C: How do you look back on your time at UR, and do you have any favorite memories?

JM: Right before this interview I just was watching the UVA.-Furman game, and it actually brought back a lot of memories. My freshman year, Spiders upset Syracuse, and I was a huge basketball fan; I was friends with all our basketball players. That's probably one of my fondest memories is the golden years of Spiders in the mid-to-early 90s. But when I got there, there were only four of us in Young Democrats so we all got an office. I was vice president the following year. I became president when the president pledged a sorority, and then the year after that was the 1992 presidential debate at the university and I got to work with the Bill Clinton campaign. I got invited by Hillary Clinton to sit with her at the debate, and that really was the beginning of my political journey. But also, while I was there, I was a charter member of Rho Rho, the Delta Sigma Theta chapter. So, I think those three very formative experiences really helped shape who I am today and the type of leader I am today. The ability to balance the personal and the social aspect of being a basketball fan, being in a sorority, but also balancing that with what ultimately became the beginning of my political career.

KC: How do you think your skills of being a lawyer translate into your political career?

JM:  When you're a lawyer and when you're in law school, you're not taught the law, you're taught to think critically and to problem solve. I ultimately did traditional trial work and regulatory trial work, and you learn how to take very complicated issues and boil them down so that a jury or someone with no background can understand. That helps later when you're making policy about very complicated issues, whether it's the Clean Economy Act or reproductive health protection, that you can take very complicated issues and boil it down so that anybody can understand…And then when I graduated law school, it was right after the Telecommunications Act of 1996 passed, and my first job was implementing that. Up to that point, I had always seen how a bill becomes a law, but not how a bill is implemented. And seeing how the bill is implemented helps me understand as a legislator that words matter, and the choice of words you use really matters as to whether what you're trying to accomplish is actually going to get accomplished. That's the thing that helped make me the successful legislator that I became.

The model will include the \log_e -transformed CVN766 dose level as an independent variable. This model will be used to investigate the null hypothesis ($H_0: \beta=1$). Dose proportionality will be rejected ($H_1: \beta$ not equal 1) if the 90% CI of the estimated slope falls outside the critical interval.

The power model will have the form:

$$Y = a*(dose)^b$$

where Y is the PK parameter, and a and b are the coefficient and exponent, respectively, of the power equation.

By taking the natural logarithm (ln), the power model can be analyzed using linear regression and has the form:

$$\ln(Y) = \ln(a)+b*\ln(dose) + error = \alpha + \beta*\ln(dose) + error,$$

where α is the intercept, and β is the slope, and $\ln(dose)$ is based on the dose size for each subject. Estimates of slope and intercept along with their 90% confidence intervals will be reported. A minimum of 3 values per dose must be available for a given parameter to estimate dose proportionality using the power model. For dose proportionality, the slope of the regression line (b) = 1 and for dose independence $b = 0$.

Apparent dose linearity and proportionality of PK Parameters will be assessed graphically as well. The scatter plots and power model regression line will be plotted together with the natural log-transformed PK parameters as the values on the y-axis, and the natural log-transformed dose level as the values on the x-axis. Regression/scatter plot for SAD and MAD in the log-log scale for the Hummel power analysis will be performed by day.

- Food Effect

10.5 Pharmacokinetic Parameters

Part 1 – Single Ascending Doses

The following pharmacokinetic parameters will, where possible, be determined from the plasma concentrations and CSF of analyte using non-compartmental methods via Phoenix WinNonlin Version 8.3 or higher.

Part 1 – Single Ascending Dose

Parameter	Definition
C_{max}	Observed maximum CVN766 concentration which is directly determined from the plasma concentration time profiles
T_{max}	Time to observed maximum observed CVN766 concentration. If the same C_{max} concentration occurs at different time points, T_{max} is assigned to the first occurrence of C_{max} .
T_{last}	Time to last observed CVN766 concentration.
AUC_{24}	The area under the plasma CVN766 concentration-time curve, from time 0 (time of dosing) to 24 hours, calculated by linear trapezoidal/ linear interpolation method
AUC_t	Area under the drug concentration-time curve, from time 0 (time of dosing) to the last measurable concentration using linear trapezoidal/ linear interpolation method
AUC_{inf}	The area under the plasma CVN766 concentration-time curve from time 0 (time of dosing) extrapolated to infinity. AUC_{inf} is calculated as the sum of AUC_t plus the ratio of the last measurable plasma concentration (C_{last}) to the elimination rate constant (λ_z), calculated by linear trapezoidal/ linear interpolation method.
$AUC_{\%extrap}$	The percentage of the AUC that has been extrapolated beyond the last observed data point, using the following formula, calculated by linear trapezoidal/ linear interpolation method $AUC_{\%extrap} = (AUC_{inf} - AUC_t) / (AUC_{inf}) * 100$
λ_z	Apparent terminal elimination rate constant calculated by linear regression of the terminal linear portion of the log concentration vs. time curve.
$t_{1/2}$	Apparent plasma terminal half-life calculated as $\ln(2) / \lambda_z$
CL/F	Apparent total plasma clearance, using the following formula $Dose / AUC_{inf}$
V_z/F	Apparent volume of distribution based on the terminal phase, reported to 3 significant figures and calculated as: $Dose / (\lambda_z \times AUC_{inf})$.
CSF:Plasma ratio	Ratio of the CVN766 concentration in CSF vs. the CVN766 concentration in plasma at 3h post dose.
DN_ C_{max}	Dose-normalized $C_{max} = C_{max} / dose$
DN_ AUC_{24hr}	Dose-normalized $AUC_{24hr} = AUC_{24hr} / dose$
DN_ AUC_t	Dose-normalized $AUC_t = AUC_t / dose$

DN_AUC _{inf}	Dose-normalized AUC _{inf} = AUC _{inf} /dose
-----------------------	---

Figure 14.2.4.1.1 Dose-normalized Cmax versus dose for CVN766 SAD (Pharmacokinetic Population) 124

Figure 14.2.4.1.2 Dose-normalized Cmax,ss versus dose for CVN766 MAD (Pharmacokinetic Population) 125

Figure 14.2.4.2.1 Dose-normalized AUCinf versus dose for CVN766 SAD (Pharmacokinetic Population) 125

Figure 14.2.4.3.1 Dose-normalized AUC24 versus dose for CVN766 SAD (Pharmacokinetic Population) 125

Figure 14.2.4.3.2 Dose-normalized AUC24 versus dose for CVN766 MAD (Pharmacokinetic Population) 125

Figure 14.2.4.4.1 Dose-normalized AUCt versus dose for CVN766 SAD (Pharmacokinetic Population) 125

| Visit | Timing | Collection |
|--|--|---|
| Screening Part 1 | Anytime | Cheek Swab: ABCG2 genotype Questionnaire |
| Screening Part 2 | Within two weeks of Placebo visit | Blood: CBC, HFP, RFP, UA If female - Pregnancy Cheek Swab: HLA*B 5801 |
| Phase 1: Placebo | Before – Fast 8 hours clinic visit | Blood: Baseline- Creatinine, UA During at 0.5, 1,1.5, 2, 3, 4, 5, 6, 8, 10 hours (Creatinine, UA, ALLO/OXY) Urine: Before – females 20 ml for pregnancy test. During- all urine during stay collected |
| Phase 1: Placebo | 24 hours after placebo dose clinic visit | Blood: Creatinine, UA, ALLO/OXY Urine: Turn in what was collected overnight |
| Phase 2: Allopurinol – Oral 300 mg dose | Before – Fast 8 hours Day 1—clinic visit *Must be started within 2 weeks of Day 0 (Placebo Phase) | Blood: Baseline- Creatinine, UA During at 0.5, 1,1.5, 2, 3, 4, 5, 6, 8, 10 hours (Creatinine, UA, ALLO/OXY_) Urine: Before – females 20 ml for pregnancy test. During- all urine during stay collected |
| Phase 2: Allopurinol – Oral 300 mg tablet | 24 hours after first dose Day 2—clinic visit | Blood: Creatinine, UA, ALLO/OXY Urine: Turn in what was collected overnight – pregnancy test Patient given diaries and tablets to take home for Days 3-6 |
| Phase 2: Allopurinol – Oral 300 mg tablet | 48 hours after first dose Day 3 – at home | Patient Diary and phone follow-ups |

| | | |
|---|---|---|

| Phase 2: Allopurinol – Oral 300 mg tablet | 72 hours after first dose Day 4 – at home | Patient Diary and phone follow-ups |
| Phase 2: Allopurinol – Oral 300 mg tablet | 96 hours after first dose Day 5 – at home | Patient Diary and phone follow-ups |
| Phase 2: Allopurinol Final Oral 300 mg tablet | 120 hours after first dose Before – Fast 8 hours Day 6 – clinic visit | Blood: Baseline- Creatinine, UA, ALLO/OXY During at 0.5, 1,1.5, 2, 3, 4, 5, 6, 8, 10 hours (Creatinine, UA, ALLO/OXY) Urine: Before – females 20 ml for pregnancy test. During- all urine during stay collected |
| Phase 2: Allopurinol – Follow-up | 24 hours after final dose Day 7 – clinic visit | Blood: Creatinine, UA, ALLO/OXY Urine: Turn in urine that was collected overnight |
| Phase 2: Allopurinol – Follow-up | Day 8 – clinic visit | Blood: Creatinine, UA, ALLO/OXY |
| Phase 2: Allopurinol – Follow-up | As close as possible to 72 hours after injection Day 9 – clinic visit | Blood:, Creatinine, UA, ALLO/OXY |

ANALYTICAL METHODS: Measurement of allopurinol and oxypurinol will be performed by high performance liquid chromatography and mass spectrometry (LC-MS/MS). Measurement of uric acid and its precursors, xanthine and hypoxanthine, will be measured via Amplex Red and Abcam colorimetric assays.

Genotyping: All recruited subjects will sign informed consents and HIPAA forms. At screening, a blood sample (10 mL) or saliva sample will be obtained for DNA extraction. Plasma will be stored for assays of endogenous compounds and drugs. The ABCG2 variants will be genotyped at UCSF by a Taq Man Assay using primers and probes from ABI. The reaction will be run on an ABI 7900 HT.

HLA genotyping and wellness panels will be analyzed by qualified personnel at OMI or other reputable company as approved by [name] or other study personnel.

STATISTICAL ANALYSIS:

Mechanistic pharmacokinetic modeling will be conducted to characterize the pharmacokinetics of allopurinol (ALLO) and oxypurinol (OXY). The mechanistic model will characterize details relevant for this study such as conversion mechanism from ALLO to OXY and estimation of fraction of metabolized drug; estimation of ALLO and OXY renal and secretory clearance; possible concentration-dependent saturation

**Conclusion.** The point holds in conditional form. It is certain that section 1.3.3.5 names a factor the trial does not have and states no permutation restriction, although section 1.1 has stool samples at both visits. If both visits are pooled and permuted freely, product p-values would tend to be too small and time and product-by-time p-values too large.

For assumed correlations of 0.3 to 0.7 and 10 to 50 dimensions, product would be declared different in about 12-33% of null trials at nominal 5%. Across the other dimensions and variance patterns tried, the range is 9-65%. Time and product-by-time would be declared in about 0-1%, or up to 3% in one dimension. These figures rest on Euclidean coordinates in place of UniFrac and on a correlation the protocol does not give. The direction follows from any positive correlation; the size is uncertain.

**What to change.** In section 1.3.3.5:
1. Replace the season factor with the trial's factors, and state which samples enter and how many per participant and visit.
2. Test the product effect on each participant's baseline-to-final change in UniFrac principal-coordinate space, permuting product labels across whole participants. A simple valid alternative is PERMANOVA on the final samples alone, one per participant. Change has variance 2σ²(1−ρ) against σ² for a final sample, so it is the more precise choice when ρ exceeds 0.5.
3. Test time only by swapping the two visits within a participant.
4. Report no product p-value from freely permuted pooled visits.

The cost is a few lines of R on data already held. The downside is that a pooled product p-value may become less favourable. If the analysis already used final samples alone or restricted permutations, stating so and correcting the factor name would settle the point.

C: You've proposed several major pieces of legislation so far in your career. Are there any in particular that you're most proud of?

JM: The Voting Rights Act in Virginia, which I passed in 2021; and I think, not only given my family’s history, voting rights are sacred and so to be the legislator who has the first Voting Rights Act in the South, in the former capital of the Confederacy, is personally very satisfying. The Reproductive Health Protection Act also shows my persistence. I was the first member of the House to be pregnant while in office in 2010, and that was the first year we debated a mandatory ultrasound bill. It passed a couple of years later. I took a decade, but in 2020, I was the one to pass the bill to repeal that and other abortion restrictions. So, I was very proud of that, because it shows persistence. And then finally, I'd say the Clean Economy Act, because it was so transformative in addressing climate change, making Virginia the first state in the South to really lead the clean energy transition.